30. “They can’t “do their thing” when WE put up roadblocks in every direction. When every available parcel for development is resisted by this community.”

    Bingo. *They* keep contributing to the problem by continuing to propose massive developments that do not provide housing that is affordable. Covell Village would have no reduced the costs of housing because it was adding in 600K houses with a small number of limited equity units as required by ordinance. That is not going to solve the problem. Neither are any of the three that are being proposed by the county.

    I WANT the citizens to put up roadblocks, because otherwise we get the SOS and MOS from these developers.

  31. “They can’t “do their thing” when WE put up roadblocks in every direction. When every available parcel for development is resisted by this community.”

    Bingo. *They* keep contributing to the problem by continuing to propose massive developments that do not provide housing that is affordable. Covell Village would have no reduced the costs of housing because it was adding in 600K houses with a small number of limited equity units as required by ordinance. That is not going to solve the problem. Neither are any of the three that are being proposed by the county.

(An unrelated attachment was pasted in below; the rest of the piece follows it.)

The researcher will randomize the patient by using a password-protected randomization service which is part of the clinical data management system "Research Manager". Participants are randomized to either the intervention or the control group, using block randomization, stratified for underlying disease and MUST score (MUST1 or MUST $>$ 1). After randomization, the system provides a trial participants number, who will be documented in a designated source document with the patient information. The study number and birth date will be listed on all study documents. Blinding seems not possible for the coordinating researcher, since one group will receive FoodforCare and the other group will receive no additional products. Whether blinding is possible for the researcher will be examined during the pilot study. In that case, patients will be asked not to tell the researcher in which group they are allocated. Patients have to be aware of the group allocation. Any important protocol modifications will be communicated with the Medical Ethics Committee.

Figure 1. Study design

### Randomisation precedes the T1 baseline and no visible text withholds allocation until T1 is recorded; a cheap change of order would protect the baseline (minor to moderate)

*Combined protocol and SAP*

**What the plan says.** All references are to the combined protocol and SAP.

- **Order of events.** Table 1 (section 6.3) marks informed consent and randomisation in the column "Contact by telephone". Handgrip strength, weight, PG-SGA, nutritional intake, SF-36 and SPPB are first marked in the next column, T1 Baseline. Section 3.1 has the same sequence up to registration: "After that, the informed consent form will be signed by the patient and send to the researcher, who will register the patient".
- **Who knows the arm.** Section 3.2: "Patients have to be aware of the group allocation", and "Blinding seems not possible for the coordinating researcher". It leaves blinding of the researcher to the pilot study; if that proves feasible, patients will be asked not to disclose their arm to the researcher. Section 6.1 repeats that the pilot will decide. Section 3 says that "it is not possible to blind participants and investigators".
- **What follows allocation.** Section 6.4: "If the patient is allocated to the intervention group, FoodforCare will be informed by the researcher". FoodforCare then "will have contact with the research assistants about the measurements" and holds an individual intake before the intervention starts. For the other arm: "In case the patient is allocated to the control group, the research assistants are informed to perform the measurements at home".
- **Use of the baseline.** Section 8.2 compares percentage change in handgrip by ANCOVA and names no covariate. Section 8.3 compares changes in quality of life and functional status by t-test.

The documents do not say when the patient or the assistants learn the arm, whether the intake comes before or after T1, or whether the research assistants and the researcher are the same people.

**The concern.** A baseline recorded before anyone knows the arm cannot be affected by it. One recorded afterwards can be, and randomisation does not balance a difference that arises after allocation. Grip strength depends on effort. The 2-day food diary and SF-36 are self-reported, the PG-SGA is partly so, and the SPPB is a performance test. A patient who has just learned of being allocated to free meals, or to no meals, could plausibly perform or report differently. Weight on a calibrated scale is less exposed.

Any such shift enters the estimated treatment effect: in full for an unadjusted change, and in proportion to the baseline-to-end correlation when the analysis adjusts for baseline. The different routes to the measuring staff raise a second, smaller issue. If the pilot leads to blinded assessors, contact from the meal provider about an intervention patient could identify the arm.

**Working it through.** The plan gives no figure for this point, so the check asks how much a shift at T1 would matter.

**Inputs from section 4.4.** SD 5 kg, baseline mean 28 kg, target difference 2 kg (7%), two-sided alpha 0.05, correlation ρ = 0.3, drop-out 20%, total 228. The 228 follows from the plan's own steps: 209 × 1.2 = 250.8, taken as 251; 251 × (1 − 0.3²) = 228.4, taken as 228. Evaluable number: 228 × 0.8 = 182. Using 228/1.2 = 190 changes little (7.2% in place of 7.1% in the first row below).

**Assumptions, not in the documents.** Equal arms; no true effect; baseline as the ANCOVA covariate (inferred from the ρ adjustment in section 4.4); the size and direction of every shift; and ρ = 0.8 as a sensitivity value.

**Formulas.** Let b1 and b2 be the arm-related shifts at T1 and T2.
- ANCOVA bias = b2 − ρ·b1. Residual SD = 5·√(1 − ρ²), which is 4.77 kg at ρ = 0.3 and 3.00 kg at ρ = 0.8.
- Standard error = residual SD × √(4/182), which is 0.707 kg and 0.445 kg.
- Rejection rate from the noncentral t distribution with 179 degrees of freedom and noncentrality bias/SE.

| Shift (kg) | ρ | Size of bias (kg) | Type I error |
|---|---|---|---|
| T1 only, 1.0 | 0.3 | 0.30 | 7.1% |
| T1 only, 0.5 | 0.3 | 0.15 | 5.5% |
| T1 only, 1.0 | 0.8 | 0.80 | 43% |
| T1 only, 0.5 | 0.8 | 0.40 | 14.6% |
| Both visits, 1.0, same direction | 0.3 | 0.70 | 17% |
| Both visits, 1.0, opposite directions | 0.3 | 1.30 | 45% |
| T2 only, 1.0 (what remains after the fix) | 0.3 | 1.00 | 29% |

I WANT the citizens to put up roadblocks, because otherwise we get the SOS and MOS from these developers.

  32. “They can’t “do their thing” when WE put up roadblocks in every direction. When every available parcel for development is resisted by this community.”

    Bingo. *They* keep contributing to the problem by continuing to propose massive developments that do not provide housing that is affordable. Covell Village would have no reduced the costs of housing because it was adding in 600K houses with a small number of limited equity units as required by ordinance. That is not going to solve the problem. Neither are any of the three that are being proposed by the county.